What‘s going on here then?
Those with long memories might remember that in the final years of the Labour government in the 2000s, a “minister for students” was appointed (first in the form of Lord Triesman, and then in the form of Baroness Morgan) with specific responsibility to “speak up” for higher education students and convene a National Student Forum (a kind of handpicked, Stepford-style NUS) which was to advise ministers on student issues.
There are few new ideas in politics, of course, so when ambitious young universities minister Sam Gyimah was appointed in January 2018, the framing appeared again as he kicked off a listening tour of campus visits:
So many young people feel disengaged from politics and, although some students and I might not always agree, I want them to have a voice and be heard in the corridors of power. I’d like to be thought of as minister for students as much as minister for universities.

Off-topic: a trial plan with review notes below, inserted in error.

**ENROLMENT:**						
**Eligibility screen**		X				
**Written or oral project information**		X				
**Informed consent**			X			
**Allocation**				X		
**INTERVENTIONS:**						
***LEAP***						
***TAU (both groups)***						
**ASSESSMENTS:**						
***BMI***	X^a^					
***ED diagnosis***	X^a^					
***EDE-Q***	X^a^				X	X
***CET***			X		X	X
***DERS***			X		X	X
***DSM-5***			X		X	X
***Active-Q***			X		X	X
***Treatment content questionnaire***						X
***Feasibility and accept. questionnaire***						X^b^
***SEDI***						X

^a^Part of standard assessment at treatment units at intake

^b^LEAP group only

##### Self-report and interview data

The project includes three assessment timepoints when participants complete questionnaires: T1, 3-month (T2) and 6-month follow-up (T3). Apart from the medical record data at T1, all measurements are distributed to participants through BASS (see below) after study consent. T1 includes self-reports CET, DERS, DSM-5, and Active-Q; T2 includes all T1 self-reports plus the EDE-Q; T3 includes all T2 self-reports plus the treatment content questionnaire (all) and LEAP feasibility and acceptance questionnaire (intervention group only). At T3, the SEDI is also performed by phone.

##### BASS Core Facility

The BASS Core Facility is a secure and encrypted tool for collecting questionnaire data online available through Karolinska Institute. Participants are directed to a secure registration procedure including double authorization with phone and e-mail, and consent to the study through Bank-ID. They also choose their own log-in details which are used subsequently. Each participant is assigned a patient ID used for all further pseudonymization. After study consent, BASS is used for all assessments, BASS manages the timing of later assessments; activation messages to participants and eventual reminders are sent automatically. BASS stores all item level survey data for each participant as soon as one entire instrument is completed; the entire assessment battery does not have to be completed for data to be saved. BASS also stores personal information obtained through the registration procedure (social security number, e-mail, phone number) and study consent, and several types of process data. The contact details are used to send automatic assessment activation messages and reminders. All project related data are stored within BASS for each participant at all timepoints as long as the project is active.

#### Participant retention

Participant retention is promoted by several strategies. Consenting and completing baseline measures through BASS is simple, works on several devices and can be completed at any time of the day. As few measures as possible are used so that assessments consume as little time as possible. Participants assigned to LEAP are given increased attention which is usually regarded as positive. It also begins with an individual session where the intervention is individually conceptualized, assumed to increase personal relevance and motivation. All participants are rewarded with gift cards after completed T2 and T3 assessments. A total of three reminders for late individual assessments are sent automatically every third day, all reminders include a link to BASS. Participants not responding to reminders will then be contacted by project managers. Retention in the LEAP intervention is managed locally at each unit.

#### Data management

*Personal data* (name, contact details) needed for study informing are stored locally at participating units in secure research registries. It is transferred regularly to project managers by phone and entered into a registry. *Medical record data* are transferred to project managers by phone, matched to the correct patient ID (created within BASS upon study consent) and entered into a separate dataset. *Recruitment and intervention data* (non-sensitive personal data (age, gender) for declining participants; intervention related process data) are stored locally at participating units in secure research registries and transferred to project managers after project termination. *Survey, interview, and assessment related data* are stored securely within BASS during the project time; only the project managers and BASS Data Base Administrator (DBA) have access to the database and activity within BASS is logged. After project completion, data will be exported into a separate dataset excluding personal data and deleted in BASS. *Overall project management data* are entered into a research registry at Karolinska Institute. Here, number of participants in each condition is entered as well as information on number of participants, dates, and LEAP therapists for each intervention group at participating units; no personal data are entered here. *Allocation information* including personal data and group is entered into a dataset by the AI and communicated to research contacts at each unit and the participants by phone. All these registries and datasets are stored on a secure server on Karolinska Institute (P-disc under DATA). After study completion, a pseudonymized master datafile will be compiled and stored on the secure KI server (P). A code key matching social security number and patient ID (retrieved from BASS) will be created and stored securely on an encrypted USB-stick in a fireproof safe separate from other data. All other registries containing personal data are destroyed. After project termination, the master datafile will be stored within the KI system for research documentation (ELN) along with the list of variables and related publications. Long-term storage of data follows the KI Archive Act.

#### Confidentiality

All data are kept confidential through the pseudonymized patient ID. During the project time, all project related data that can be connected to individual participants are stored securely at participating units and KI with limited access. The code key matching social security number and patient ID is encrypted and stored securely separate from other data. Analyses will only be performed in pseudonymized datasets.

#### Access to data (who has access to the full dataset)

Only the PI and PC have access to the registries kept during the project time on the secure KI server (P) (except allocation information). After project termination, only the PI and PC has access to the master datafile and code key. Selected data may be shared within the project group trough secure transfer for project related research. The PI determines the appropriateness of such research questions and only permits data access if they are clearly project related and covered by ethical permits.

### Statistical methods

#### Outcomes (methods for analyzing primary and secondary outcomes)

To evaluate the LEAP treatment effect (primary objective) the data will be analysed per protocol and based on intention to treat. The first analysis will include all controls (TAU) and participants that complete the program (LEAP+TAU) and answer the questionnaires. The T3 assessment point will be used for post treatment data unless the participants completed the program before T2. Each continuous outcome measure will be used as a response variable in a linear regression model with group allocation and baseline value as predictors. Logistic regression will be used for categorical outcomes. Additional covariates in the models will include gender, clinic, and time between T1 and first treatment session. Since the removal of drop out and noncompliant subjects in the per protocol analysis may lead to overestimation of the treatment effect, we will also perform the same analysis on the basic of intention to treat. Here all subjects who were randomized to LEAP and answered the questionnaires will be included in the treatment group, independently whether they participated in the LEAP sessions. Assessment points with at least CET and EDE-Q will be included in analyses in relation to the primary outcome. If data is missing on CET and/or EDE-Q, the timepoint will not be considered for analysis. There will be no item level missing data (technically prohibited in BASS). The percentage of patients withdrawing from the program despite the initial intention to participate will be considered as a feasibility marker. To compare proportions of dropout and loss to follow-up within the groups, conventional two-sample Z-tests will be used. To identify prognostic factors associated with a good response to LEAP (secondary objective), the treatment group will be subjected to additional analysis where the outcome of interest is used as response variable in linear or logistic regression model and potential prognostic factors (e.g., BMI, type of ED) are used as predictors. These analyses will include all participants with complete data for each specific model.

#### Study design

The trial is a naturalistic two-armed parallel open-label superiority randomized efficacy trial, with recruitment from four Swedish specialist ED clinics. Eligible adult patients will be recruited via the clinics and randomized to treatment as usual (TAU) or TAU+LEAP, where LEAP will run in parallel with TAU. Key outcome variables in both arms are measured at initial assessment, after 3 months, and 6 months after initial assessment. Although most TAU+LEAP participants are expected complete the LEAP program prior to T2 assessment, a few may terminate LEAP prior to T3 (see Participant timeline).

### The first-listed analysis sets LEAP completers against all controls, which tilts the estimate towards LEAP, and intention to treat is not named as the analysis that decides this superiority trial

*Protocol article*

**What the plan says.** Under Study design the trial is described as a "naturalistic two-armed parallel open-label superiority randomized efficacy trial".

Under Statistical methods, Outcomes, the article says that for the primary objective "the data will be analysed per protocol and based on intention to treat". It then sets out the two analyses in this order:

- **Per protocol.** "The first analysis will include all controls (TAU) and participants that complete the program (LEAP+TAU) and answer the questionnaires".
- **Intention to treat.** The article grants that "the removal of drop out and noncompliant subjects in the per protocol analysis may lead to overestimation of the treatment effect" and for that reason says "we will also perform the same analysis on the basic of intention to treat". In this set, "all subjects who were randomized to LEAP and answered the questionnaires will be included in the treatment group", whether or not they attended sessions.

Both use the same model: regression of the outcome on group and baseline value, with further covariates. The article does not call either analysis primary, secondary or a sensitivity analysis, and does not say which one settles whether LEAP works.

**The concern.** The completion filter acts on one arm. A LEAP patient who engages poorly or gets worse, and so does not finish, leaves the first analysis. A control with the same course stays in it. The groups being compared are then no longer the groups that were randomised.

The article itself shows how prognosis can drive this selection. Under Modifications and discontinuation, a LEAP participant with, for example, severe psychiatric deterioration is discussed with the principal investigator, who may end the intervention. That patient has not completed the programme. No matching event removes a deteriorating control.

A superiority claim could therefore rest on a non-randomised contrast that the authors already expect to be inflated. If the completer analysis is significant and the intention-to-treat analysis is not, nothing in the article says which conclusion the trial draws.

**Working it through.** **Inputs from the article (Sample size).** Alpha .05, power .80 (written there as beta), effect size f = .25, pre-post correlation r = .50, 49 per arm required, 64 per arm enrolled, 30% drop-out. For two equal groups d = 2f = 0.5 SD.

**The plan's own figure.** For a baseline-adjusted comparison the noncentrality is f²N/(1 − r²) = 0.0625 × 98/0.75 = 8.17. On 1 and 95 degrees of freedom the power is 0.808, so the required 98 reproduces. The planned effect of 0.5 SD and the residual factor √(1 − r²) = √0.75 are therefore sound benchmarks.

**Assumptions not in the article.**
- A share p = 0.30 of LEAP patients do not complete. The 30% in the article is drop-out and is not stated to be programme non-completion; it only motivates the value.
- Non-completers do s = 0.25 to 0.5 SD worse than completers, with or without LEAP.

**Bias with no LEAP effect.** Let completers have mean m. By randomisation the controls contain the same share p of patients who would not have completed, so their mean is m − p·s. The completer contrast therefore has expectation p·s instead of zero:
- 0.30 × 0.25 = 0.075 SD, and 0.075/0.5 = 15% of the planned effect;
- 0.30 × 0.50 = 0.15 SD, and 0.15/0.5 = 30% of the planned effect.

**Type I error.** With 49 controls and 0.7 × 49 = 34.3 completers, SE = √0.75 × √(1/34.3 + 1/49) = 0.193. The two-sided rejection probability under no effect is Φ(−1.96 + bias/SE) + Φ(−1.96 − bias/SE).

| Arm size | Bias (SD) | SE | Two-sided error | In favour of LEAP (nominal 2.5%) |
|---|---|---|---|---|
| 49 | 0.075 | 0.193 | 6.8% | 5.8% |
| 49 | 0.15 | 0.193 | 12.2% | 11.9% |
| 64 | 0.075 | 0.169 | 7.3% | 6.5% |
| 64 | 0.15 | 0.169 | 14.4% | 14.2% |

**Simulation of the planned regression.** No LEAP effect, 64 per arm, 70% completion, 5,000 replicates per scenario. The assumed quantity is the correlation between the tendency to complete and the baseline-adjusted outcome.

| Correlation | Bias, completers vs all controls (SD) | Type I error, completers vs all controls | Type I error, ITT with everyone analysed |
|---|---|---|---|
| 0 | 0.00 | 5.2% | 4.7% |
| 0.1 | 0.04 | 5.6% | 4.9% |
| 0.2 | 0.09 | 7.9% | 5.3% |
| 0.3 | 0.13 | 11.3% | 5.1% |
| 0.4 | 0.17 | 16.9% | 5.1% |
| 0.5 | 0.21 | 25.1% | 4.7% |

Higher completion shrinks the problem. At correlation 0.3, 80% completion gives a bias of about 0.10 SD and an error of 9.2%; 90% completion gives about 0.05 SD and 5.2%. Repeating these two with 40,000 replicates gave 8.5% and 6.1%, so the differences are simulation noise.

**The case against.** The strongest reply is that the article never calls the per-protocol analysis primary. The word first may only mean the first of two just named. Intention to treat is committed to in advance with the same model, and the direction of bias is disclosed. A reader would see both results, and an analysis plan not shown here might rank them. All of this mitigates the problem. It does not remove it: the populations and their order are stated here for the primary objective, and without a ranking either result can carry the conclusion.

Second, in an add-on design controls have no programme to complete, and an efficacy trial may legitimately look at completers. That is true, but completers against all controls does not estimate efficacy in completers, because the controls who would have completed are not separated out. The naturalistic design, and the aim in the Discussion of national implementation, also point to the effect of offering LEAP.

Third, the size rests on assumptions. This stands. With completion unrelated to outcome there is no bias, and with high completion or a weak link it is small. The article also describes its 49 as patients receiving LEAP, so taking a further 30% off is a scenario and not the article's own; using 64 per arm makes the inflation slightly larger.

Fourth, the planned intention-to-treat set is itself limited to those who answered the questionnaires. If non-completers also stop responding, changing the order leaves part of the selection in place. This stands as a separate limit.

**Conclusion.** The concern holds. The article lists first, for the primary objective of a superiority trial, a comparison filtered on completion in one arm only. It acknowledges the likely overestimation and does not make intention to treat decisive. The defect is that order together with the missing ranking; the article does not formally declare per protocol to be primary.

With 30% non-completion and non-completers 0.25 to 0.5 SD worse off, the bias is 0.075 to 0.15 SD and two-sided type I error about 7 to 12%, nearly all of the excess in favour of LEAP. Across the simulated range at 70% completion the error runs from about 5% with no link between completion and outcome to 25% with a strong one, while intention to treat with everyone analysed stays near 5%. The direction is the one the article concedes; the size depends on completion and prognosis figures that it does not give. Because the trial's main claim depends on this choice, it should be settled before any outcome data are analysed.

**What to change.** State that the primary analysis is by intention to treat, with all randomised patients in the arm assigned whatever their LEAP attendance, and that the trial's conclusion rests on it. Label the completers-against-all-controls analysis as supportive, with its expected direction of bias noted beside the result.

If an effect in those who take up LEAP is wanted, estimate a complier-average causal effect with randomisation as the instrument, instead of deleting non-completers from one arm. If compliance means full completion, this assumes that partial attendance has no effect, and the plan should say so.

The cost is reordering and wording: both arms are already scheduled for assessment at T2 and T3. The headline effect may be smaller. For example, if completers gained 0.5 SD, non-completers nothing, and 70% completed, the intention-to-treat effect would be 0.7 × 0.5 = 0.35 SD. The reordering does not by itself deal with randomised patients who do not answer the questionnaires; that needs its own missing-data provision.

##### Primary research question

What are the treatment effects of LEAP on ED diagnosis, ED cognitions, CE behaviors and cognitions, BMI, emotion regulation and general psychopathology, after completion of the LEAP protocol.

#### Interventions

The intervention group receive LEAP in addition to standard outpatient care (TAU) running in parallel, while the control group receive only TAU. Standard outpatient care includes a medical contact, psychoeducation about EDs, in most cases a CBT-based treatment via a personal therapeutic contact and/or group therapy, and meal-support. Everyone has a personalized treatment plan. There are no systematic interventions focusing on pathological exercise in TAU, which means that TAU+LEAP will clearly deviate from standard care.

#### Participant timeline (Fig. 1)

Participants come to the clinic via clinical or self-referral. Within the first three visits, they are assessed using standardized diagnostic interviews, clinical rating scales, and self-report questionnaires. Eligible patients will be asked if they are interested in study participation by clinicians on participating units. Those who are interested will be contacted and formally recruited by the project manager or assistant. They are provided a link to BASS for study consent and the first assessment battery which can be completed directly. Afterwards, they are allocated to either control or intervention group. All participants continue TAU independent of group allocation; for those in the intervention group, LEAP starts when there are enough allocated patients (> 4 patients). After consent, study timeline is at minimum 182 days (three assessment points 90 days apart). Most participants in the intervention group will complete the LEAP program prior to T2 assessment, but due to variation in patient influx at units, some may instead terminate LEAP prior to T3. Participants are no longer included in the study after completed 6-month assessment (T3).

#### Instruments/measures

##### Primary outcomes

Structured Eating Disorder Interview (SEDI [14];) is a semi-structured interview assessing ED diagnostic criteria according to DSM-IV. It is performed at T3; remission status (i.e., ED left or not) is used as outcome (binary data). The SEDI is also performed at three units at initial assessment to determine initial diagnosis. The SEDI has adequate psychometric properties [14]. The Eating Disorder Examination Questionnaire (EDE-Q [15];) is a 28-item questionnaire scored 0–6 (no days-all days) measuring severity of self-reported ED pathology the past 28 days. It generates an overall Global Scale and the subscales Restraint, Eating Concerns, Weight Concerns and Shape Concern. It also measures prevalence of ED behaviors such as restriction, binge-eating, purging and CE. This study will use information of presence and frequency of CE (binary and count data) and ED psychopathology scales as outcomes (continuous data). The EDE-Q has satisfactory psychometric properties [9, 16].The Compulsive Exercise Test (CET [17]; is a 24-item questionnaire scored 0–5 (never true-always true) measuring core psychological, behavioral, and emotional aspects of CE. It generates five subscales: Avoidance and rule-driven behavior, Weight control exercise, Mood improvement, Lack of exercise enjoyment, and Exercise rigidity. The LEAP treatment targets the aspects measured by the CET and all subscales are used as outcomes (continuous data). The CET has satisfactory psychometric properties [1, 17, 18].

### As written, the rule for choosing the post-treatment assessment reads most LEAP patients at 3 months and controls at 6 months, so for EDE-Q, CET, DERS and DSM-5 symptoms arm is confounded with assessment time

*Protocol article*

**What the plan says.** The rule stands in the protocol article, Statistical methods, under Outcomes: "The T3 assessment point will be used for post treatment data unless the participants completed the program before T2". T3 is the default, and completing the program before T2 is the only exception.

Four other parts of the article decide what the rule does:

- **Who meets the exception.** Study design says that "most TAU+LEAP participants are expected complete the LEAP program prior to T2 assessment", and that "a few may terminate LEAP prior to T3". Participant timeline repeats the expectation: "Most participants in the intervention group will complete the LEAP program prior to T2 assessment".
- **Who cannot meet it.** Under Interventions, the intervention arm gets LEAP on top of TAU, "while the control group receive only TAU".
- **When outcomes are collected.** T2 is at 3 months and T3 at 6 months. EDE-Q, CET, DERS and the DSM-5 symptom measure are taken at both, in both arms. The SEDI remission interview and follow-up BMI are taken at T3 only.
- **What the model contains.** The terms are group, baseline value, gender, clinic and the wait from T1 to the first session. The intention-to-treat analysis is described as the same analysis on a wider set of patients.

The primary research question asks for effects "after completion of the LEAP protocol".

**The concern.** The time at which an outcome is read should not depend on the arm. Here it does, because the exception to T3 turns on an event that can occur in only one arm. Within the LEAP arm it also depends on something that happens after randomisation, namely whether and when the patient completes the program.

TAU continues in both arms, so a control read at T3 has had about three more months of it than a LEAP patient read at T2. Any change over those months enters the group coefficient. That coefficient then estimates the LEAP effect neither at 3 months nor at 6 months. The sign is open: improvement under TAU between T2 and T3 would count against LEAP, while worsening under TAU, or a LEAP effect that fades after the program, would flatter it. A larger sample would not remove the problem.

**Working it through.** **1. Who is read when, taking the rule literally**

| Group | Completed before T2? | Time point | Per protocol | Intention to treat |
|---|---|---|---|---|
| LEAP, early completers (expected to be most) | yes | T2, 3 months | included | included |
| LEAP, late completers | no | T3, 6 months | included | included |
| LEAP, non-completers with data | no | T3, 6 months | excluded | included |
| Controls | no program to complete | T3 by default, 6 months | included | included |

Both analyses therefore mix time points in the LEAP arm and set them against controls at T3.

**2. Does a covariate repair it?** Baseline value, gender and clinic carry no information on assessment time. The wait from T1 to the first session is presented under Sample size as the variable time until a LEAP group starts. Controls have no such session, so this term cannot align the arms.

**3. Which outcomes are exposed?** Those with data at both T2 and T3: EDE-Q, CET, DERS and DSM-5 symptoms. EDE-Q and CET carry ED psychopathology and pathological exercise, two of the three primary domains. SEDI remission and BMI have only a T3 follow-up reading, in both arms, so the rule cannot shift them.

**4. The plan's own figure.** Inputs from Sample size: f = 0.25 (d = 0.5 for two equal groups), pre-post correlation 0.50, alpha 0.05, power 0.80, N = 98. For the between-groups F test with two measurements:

Anyone familiar with Julian Le Grand’s work on public policy will understand the framing here. In the postwar period, public servants like vice chancellors or lecturers were framed as public‐spirited altruists (“knights”), whereas service users like students were seen as passive (or “pawns”) – and ministers took responsibility for (and the credit for) the round table.
But in the mid‐1980s, everything changed – choice and markets and direct “citizen accountability” in public services started to mean that that public servants needed to be framed as essentially self‐interested (“knaves”) and service users had to be regarded as consumers (“queens”) – with ministers becoming champions of the interests of those queens, often in opposition to the self-interest of the knaves.
I’m not nearly as instinctively opposed to the framing than your average Wonkhe reader – for me it’s clear that it is perfectly possible for those running or operating public services to prioritise interests other than those of their users, and I can see how types of accountability might improve that.
What is harder to stomach is the way in which the framing can be used to deflect ministers’ culpability in what causes the failures – because it’s only an honest way to operate if the incentives were right and the funding was there. And perhaps even more important than that, it’s only a framing that works if you’re actually into giving citizens, service users (or in this case students) more power.